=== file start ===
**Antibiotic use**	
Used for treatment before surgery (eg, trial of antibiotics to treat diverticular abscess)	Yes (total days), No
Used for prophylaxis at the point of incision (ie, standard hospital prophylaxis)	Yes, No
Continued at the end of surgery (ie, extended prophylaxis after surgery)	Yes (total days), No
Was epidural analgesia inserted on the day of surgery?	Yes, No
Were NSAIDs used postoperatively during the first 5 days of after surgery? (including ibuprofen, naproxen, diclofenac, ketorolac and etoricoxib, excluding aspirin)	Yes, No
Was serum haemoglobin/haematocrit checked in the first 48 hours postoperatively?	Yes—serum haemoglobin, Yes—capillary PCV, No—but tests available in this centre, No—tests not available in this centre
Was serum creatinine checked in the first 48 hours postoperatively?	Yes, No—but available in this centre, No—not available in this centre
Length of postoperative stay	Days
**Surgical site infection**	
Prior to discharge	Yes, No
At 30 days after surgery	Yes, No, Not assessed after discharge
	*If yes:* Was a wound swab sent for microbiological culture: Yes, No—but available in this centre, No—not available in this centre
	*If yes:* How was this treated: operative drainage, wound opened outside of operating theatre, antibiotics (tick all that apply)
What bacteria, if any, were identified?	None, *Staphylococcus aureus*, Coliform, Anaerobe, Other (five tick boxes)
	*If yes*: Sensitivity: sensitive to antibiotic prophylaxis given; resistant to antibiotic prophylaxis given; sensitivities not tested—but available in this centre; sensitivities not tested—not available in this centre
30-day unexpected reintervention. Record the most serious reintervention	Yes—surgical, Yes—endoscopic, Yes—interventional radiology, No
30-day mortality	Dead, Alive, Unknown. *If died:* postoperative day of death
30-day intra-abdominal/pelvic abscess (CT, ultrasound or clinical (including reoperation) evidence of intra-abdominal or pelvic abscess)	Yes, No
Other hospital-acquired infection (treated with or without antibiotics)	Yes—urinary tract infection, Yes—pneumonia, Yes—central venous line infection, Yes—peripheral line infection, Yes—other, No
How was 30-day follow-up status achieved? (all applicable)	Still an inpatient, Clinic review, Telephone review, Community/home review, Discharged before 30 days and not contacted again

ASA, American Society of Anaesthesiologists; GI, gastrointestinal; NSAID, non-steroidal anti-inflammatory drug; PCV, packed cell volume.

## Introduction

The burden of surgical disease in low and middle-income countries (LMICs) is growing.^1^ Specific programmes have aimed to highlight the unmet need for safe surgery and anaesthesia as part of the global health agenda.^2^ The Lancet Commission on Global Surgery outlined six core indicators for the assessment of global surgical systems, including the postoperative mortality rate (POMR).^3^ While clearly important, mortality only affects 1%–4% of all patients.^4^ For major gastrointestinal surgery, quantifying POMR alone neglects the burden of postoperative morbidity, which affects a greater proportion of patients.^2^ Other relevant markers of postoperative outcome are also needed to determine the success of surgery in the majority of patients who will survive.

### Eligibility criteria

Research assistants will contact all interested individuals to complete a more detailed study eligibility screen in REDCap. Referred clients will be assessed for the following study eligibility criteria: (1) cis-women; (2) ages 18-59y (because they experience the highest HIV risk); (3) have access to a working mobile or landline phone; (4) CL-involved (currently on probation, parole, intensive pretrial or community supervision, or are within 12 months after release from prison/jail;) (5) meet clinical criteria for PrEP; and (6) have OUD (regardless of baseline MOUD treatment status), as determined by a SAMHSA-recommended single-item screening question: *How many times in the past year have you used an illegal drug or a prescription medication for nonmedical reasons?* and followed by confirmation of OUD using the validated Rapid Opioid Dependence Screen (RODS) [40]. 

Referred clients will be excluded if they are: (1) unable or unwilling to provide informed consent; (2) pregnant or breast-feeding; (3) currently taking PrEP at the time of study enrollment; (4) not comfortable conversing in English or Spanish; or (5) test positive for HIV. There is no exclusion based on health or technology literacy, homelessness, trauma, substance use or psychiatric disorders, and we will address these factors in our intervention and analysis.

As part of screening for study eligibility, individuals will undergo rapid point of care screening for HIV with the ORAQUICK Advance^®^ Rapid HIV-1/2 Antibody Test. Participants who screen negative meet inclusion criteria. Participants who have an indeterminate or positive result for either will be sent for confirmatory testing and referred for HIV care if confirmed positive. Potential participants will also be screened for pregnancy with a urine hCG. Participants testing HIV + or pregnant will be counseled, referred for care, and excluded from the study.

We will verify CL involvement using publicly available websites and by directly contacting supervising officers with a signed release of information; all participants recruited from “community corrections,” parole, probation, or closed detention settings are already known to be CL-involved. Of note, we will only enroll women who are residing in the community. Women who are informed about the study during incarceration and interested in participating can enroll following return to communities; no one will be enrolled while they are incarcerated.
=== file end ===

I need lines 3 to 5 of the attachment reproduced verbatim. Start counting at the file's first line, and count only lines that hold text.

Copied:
Used for prophylaxis at the point of incision (ie, standard hospital prophylaxis)	Yes, No
Continued at the end of surgery (ie, extended prophylaxis after surgery)	Yes (total days), No
Was epidural analgesia inserted on the day of surgery?	Yes, No